On a perfect day, we were sailing toward Waikiki, when fins appeared in the water alongside us. Suddenly, a dolphin leaped into the air, spinning and then dropping on its side in the water. A pod of dolphins swam close ahead of the bow, then surfed the bow wake. Betty squealed with delight as she sat on the bow and almost touched a dolphin with her outstretched toe.
These were Gray’s or Hawaiian Spinner dolphins which are known to come close to shore. The pod played in the water and leaped ahead of us to do their spinning, and then disappeared. About 10 minutes later, we spotted them 50 yards off the starboard beam, and turned and sailed toward them. When they saw us coming they returned to play around us again — then disappeared again.
Repeat the above a few times and you know how we spent the afternoon, sailing hither and yon, chasing and watching the dolphins doing their arial acrobatics. What fun! We recognized one of them who had a distinctive mark of an old wound on his dorsal fin, probably from a boat propeller.
Heading home, we turned into the channel to the lagoon, saturated by the wonderful experience of the day and just totally laid back in bliss. Then Keola slid to a grinding halt! I knew immediately I had carelessly missed the dogleg in the channel, and we had run aground on a sandbar!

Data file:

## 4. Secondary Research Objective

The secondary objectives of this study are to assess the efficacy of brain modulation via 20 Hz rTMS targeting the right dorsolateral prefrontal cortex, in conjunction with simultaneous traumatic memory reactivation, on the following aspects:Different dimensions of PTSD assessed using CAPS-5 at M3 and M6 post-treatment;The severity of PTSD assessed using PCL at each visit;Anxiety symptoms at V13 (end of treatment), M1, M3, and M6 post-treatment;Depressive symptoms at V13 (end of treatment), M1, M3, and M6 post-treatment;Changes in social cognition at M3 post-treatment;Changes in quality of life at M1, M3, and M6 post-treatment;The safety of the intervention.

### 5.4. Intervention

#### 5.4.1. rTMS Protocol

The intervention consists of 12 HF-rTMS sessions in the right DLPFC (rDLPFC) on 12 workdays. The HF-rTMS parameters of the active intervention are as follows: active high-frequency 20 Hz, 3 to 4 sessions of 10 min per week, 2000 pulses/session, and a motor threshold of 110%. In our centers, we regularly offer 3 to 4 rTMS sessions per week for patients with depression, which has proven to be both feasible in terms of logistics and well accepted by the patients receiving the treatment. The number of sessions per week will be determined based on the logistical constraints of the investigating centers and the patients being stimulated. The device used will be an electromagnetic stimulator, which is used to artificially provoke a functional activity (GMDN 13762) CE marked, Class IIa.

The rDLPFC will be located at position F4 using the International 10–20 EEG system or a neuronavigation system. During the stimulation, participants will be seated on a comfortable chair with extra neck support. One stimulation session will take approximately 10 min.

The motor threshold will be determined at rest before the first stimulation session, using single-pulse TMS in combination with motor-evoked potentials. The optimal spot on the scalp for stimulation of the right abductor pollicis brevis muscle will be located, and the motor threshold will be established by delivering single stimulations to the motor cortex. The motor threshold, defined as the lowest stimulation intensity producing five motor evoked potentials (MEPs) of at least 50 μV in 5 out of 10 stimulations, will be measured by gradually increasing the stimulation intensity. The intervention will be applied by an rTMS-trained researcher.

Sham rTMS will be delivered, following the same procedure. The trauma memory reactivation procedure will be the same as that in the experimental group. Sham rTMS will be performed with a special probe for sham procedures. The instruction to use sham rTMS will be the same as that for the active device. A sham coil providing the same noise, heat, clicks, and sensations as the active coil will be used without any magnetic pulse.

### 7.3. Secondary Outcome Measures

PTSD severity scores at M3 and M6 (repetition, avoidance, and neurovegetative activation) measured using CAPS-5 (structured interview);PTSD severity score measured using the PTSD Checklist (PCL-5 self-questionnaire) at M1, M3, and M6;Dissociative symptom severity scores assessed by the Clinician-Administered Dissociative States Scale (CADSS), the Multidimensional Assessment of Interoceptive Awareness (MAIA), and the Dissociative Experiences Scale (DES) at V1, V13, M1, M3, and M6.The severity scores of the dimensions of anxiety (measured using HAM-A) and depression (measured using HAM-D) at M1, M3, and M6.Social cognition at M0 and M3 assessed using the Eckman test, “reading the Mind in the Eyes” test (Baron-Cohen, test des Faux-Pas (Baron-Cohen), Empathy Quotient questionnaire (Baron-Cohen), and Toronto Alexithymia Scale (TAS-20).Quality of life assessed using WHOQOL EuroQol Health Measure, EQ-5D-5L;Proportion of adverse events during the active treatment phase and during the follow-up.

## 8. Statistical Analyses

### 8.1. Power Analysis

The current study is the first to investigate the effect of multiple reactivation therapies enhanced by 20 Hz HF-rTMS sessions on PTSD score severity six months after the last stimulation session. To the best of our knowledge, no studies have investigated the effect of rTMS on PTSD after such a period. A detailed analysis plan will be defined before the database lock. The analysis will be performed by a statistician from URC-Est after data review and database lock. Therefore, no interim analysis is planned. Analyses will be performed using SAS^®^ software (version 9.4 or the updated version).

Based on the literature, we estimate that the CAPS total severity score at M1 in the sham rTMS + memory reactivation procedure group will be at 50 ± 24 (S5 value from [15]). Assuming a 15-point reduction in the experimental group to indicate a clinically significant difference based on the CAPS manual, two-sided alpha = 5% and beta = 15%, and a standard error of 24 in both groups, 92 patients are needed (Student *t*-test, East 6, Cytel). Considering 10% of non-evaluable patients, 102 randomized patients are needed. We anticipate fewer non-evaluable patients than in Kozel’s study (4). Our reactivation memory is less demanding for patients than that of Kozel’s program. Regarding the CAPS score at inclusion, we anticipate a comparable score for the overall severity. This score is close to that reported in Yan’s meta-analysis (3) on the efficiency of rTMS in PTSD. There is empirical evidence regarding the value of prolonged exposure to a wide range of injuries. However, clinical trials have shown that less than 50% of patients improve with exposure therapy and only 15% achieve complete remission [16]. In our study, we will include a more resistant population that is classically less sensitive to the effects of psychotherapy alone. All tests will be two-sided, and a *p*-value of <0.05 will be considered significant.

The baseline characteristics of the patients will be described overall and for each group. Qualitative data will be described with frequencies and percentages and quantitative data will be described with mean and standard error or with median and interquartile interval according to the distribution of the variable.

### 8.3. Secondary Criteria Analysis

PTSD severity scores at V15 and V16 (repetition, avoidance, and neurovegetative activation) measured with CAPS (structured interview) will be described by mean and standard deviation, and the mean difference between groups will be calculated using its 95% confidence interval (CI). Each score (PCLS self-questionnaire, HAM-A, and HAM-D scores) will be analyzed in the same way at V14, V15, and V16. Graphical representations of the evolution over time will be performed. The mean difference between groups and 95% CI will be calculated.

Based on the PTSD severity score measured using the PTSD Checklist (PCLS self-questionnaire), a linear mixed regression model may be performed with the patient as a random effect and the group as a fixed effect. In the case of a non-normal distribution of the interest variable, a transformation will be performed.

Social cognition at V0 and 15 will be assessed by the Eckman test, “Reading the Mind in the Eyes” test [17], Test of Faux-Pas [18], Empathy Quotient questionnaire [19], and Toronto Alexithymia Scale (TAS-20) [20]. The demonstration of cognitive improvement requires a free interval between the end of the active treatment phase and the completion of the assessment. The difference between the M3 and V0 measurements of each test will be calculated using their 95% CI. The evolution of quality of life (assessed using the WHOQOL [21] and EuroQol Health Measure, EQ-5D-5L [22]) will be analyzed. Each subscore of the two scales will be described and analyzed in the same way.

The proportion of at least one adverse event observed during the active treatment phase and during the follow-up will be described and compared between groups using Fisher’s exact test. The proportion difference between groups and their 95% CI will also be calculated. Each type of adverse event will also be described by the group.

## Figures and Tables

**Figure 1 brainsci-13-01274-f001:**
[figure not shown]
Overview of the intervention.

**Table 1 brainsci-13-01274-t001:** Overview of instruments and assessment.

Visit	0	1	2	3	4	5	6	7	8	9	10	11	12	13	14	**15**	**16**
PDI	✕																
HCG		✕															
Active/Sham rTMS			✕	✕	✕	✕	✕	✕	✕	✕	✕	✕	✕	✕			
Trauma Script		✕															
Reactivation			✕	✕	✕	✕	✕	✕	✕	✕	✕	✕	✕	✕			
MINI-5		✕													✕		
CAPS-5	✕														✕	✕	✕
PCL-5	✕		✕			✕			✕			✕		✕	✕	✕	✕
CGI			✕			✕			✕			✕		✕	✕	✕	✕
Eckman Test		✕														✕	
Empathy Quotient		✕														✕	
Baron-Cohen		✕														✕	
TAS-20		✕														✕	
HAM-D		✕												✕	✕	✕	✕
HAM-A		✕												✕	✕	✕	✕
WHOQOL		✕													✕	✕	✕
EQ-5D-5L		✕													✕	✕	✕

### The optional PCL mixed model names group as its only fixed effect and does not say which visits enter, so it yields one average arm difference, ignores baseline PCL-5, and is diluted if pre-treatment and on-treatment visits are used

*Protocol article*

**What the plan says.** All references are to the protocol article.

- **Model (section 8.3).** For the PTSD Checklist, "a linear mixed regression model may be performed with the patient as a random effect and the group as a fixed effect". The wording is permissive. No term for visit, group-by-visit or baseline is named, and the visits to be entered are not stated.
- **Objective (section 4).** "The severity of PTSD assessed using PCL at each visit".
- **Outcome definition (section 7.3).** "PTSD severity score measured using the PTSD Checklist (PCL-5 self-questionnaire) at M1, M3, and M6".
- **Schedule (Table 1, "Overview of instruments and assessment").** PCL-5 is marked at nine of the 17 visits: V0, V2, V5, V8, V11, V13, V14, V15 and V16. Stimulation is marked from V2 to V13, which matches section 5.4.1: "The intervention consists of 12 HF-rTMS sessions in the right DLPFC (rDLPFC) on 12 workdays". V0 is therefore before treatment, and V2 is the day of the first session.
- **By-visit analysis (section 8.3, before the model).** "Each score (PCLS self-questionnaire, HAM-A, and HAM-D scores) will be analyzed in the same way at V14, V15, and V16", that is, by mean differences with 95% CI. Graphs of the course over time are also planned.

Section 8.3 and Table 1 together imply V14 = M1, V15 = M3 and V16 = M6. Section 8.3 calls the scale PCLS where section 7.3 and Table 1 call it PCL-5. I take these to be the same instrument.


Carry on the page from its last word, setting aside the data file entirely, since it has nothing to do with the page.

I became a blur of action, like Superman changing clothes in a phone booth. I yelled at Betty to release the sails, which then flopped into the water because we were heeled over on the keel. I uncapped the well in the bottom of the cockpit, lifted the heavy outboard motor out of the side locker and mounted it in the well, tightening the clamps. Pushing the motor throttle almost to the top, I gave a mighty yank on the start cord! The motor immediately roared into high speed and I whipped it to 90 degrees. I yelled at Betty to pull in the mainsail, and as she did, the wind tipped us further, and I felt the keel pull free of the sand. We spun 180 degrees and were suddenly motoring back the way we came to the channel. Whew!!
Once in the channel, I relaxed, and got my bearings on the channel markers, and motored home to the Marina. One of our friends at the clubhouse told us there used to be a marker at the dogleg, which relieved my feeling of guilt some.
God gave me miraculous strength and direction to do exactly the right things to get us free! The lesson learned; always stay alert when sailing, and know that where you are is safe.